If ever a country had the odds stacked against it, it’s Israel, according to Ron Prosor, chair of International Diplomacy at the Interdisciplinary Center Herzliya. At the recent Ira L. Rennert Speaker Series talk titled “Startup Nation: How Israel Turned Its Liabilities into Assets,” the former Israeli ambassador to the United Nations and a previous director general of the ministry of foreign affairs enumerated Israel’s drawbacks: “We live in a tough neighborhood. We lack water. We are a country of immigrants. Our economy is small,” he said. “Israel is a land of liabilities.”
Yet even as a nation of “no milk, no honey, no money,” Israel has managed to create an economy that ranks #1 in the number of per capita scientists and engineers in the workforce, #2 as a home of global startup hubs and research centers and #4 among all countries for patents granted.
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Prosor, in the first of three lectures slated for Columbia Business School’s 2016—2017 academic year, credited a combination of Israel’s people, government, and circumstances with the 68-year-old country’s entrepreneurial successes. It all begins, he said, with unifying the populace to tackle Israel’s problems. Case in point: the mandatory military service required of Israeli men and women over the age of 18.
The system was created, of course, to insure Israel’s homeland security. But it also serves as a training ground for skills that soldiers carry over into later life. New inductees are channeled into fields where they exhibit talent; for example, “the government has gotten good at identifying which students would do well in physics and material science within the military,” Prosor says. “It identifies who has leadership skills.”
While the military innovated to meet immense need, it passed some major advances along to private companies to implement, thus spurring entrepreneurship. Since the local market isn’t big enough to support world-class companies, many began to export out of necessity. “The country’s economy is so small [population: 7 million] that companies making cutting-edge technology need to sell outside Israel,” said Prosor.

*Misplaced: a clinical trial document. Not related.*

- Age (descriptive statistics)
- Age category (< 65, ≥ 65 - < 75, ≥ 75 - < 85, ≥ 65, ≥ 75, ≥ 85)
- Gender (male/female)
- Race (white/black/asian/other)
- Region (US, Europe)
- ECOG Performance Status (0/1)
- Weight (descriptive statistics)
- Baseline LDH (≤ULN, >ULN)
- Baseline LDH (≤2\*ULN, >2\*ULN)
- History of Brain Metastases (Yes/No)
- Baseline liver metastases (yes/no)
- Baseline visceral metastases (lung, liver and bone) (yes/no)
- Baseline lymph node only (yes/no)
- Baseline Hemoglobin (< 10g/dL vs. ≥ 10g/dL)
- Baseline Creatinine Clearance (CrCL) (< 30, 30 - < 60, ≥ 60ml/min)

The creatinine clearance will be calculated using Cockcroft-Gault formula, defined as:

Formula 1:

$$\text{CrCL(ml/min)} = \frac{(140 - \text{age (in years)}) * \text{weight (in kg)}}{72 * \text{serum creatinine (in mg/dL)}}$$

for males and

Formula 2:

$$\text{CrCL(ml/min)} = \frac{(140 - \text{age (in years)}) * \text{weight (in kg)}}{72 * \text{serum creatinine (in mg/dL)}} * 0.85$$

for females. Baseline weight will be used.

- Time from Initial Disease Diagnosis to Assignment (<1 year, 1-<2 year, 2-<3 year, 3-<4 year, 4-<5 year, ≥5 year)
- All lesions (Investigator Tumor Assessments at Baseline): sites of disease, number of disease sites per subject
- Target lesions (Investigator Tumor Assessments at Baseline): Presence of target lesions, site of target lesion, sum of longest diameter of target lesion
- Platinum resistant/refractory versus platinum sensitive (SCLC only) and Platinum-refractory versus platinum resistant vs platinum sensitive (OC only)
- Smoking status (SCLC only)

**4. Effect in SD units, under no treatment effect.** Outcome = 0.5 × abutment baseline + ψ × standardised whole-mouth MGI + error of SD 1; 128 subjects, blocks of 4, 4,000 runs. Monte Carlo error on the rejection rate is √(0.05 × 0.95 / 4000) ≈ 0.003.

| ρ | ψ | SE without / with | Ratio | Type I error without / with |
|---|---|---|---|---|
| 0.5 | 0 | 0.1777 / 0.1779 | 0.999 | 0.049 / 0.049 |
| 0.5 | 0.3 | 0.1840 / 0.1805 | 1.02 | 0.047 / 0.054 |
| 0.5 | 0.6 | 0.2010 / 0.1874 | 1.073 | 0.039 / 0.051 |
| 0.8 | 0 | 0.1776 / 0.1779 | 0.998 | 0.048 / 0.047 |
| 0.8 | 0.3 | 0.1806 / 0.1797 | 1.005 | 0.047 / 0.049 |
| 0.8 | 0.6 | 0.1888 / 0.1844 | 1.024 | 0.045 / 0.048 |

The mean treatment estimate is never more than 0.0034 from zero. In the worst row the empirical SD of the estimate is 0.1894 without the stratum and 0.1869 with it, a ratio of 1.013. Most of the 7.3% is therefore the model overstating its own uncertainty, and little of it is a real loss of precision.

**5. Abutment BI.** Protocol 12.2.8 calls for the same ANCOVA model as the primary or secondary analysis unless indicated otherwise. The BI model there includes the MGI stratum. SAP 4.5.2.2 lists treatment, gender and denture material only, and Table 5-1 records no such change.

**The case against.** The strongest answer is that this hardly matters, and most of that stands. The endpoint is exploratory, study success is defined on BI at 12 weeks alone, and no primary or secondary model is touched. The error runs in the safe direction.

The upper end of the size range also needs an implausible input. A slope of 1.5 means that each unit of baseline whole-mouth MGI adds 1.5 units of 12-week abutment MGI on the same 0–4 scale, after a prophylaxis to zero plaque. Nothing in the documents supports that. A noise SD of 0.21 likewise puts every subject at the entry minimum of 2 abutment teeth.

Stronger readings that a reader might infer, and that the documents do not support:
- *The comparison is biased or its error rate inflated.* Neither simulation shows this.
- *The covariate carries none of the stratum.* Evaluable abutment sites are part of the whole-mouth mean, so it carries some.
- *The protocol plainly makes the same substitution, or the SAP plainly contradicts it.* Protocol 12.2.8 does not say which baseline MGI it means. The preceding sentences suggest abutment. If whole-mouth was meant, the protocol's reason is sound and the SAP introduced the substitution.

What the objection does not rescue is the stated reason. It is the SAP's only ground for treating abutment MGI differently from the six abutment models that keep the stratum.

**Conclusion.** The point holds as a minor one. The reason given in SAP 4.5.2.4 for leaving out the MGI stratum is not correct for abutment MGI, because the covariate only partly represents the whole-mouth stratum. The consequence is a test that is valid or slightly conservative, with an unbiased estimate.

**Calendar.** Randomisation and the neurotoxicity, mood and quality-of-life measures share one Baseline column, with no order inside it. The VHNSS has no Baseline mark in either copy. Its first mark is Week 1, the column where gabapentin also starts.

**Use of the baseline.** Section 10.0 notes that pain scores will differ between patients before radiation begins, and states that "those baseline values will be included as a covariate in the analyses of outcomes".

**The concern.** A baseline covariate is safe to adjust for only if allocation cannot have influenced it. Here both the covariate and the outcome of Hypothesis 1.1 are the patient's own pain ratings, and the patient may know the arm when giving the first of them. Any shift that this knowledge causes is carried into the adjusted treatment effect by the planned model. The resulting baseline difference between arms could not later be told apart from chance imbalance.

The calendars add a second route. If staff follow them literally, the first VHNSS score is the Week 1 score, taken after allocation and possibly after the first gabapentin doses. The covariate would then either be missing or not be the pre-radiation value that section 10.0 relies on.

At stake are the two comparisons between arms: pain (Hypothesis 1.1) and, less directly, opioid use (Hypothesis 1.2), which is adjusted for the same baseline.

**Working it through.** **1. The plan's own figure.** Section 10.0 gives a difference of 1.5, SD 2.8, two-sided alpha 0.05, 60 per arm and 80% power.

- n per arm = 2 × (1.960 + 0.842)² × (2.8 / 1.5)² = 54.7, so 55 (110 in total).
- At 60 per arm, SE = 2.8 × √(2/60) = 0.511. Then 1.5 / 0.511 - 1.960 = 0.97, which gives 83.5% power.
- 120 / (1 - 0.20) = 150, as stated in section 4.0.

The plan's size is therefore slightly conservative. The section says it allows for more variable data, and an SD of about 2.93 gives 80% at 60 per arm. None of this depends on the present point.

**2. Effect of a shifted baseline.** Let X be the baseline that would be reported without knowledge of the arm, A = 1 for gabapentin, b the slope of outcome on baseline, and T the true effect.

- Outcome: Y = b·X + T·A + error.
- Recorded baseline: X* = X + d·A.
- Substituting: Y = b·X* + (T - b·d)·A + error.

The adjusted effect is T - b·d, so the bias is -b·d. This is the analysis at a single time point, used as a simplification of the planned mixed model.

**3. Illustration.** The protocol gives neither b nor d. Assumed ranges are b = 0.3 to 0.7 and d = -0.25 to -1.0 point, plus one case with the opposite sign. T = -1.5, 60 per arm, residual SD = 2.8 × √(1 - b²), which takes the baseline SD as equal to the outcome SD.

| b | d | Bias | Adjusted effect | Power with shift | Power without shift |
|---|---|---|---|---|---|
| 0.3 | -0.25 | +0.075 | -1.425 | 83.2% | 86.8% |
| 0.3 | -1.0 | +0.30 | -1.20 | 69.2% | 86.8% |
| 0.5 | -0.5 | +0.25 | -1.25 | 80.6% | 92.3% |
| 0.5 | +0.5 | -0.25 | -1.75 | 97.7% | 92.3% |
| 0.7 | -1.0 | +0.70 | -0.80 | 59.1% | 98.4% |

By Prosor’s count, some 150 defense companies employ 50,000 Israelis and generate $3.5 billion in annual revenues. He highlighted several major innovations stemming from the military’s defense research and now sold by private Israeli companies, including an emergency hemorrhagic bandage developed by an Israeli military medic. First employed during peacekeeping missions in Bosnia and Herzegovina in the 1990s, the bandage is now used by numerous military and law enforcement agencies around the world and helped save the life of US Congresswoman Gabby Giffords when she was shot in 2011.
Although the government funds defense projects outright, it also encourages venture capital for private enterprise. Its yozma (Hebrew for “initiative”) approach doubles any investment funds. Prosor estimates 70+ venture funds poured $3.6 billion into Israeli companies in 2015, the highest per capita rate in the world.
Prosor suggested three hurdles that Israel should add to its list of problems in the 21st century:
Between 20 percent and 25 percent of the population isn’t high-tech users or innovators. The opportunity involves pulling Orthodox Jews, Arabs and other less inclined groups into Israel's startup culture. That, says Prosor, means targeting better education to this non-participating demographic.
Israel’s economy remains firmly linked to the United States. Although Prosor doesn’t expect any decline in its relationship with America, “we have to broaden trade to markets that insure growth,” he said, specifically mentioning China, India, and Vietnam. A particular global opportunity could involve driverless cars that require not just new technology but new regulations to cover legal and insurance issues. “Israel can become the testing ground of how new regulation will work” in an era of driverless cars, he predicted.
The BDS Movement, meant to apply boycott, divestment and sanctions to pressure Israel to withdraw from Palestinian territories and the Golan Heights. Prosor also worries that the disintegration of nation states in the Middle East could lead to greater acts of terrorism aimed at Israel and elsewhere, which in turn could disrupt not just the business marketplace but society in general. “Non-state actors like ISIS and Hezbollah have more firepower than many nations, but without the responsibilities of governments," he said.
Still, Prosor remains convinced that Israel knows how to turn its liabilities into opportunities. Paraphrasing former Israeli president Shimon Peres, he said: “The biggest contribution that Jews have made to the world is dissatisfaction.” Rather than create a fatalistic sense of despondency, though, the trait has spurred innovation.
Similarly, he credited the prototypical Jewish mother as Israel's not-so-secret motivator. “Every Jewish mother is convinced that her son or daughter is a genius,” he shrugged. “If they fail, the mother says, ‘Okay, the world will find out. Try again.’ What other cultures might consider a great failure, a shunda, in Israel becomes a challenge.” This dogged can-do approach, said Prosor, has “created what we have. It has made Israel a startup nation.”